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The coronavirus scare brings fresh tension between Canada and the U.S.

Canadian Prime Minister Justin Trudeau visits President Trump at the White House in 2017.
(Sean Kilpatrick / Canadian Press)

The coronavirus crisis has increased tension between Canada and the United States, bringing a new challenge to the longtime amity that has existed between the neighboring nations.

For the record:

3:19 PM, Apr. 17, 2020A previous version of this article mistakenly referred to Stéphane Paquin of the Ecole nationale d’administration publique as Stéphane Roussel.

The friction has been felt intimately amid COVID-19 fears, which has resulted in U.S. citizens being unwelcome in Montreal, Toronto and Vancouver and in multiple cities and rural crossroads across the country because of health concerns tied to the possible spread of the virus.

Much of Canada shuddered when President Trump floated the idea last month of battling the virus by deploying troops at the world’s longest land boundary to protect against anyone infected with the virus entering the U.S.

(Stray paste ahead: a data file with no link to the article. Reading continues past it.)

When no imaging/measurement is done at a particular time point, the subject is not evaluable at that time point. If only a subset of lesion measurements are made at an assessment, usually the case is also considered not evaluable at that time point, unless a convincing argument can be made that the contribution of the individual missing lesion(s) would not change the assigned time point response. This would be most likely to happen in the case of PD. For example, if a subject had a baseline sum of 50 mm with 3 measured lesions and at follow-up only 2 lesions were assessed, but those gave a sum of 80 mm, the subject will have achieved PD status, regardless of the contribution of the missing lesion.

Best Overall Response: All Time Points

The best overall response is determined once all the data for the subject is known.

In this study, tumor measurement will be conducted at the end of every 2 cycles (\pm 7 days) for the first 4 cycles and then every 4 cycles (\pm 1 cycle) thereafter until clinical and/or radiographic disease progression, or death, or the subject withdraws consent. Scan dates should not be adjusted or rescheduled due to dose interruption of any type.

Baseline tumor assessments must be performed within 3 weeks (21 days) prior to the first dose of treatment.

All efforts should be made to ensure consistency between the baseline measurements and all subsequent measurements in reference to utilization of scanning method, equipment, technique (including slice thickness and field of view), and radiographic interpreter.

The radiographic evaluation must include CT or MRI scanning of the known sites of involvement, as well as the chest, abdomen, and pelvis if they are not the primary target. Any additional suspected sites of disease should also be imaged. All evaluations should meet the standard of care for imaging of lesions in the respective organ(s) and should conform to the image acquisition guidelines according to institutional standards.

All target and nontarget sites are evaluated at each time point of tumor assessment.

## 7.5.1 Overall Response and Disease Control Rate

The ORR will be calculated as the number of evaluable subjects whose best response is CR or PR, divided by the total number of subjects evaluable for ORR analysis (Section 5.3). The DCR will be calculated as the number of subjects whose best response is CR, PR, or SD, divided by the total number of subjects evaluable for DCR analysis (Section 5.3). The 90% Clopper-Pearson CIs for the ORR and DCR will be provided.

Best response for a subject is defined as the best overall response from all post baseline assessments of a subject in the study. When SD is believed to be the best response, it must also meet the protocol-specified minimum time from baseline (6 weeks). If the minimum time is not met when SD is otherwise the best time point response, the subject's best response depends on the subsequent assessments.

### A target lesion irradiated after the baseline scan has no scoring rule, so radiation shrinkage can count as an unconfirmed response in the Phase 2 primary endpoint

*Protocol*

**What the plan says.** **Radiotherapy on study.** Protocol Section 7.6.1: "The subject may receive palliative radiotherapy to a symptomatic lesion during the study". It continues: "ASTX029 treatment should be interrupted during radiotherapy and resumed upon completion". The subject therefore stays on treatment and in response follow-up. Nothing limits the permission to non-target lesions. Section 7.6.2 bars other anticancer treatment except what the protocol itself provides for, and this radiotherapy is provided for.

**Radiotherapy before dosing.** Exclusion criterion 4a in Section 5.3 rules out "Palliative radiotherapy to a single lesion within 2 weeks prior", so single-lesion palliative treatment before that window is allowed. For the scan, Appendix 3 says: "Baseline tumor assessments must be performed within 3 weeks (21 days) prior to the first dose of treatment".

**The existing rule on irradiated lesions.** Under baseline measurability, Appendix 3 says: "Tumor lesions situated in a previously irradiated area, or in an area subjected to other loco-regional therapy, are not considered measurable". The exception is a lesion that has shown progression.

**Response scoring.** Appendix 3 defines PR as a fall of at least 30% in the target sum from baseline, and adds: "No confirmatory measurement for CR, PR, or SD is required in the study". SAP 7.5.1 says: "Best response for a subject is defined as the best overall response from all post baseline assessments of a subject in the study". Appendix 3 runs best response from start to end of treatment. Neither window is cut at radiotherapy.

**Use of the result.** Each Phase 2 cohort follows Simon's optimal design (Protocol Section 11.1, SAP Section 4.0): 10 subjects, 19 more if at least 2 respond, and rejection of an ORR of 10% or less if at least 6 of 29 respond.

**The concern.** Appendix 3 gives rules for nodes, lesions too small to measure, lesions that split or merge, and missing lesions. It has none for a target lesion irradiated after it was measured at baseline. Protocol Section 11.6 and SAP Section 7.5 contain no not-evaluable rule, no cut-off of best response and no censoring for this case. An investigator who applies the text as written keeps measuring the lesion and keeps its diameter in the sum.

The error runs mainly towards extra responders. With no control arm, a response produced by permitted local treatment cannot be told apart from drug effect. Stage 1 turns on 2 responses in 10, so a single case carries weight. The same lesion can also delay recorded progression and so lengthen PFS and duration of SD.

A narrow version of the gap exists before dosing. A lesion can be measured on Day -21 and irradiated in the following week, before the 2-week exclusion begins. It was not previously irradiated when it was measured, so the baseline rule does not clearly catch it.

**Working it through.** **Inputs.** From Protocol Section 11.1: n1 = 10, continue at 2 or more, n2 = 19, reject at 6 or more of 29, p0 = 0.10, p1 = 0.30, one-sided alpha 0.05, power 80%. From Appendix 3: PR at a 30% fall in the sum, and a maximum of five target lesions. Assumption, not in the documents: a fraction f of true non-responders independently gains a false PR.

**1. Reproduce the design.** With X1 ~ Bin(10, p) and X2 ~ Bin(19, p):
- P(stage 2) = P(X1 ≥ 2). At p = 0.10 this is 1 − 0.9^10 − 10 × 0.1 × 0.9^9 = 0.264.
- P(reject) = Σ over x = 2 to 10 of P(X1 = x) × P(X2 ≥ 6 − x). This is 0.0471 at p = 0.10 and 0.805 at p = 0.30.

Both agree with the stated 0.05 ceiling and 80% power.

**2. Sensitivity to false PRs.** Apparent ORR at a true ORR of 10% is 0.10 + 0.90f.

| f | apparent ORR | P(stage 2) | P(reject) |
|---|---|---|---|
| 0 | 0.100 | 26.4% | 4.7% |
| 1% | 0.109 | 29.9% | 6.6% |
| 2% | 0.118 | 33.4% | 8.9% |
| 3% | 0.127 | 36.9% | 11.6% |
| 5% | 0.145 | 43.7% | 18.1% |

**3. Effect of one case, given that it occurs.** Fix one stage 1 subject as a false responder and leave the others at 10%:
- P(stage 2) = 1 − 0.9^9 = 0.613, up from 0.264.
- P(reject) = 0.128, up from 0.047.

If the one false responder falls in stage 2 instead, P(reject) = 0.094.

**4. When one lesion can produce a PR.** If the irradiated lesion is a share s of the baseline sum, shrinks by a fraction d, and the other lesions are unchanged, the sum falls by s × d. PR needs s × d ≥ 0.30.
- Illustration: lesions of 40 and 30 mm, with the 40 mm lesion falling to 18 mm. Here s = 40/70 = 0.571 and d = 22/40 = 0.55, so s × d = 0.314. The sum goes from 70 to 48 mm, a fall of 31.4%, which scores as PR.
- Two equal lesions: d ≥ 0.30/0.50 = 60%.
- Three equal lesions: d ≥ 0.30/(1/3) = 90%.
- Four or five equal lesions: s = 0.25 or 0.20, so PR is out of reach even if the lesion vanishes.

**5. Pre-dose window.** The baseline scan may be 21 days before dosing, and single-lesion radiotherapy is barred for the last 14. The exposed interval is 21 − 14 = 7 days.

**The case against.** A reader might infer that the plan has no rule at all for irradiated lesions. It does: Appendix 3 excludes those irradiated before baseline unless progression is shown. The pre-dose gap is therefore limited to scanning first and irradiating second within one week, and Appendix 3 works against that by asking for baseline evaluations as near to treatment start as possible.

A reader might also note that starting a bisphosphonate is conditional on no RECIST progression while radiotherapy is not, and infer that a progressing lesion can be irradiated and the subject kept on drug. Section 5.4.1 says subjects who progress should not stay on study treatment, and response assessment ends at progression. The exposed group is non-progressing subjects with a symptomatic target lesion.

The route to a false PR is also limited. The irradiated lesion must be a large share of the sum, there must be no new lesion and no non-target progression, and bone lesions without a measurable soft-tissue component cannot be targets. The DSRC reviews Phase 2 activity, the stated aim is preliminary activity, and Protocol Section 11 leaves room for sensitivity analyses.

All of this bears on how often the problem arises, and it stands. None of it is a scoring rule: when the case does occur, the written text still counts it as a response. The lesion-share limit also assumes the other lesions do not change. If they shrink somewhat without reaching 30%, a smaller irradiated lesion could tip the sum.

This contretemps followed a series of episodes that shook Canadian confidence in its southern neighbor and longtime ally. Canadian diplomats were troubled by Trump’s public doubts about the value of the North Atlantic Treaty Organization and his insistence on the renegotiation of the North American Free Trade Agreement by the United States, Canada and Mexico.

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In addition, Trump and Prime Minister Justin Trudeau repeatedly have jousted, with the president once describing Trudeau in a tweet as “Very dishonest & weak” after he left a 2018 G-7 summit in Quebec.

As the worldwide COVID-19 death toll topped 100,000, the U.S. was on the brink of surpassing Italy as the nation with the most fatalities.

To many, the relationship has felt unusually uncomfortable considering the many historical ties that bind the countries, beginning even before they became nations.

For centuries, people have traveled north for any number of reasons including Loyalists fleeing Revolutionary passions in the 18th century or runaway slaves traveling the Underground Railroad to Canadian safety in the 19th century or Vietnam-era war resisters fleeing the draft in the 20th century. Many of them found safety and serenity in a land that, in the words of the British North America Act of 1867, considered the country’s founding constitution, is grounded in “peace, order and good government.”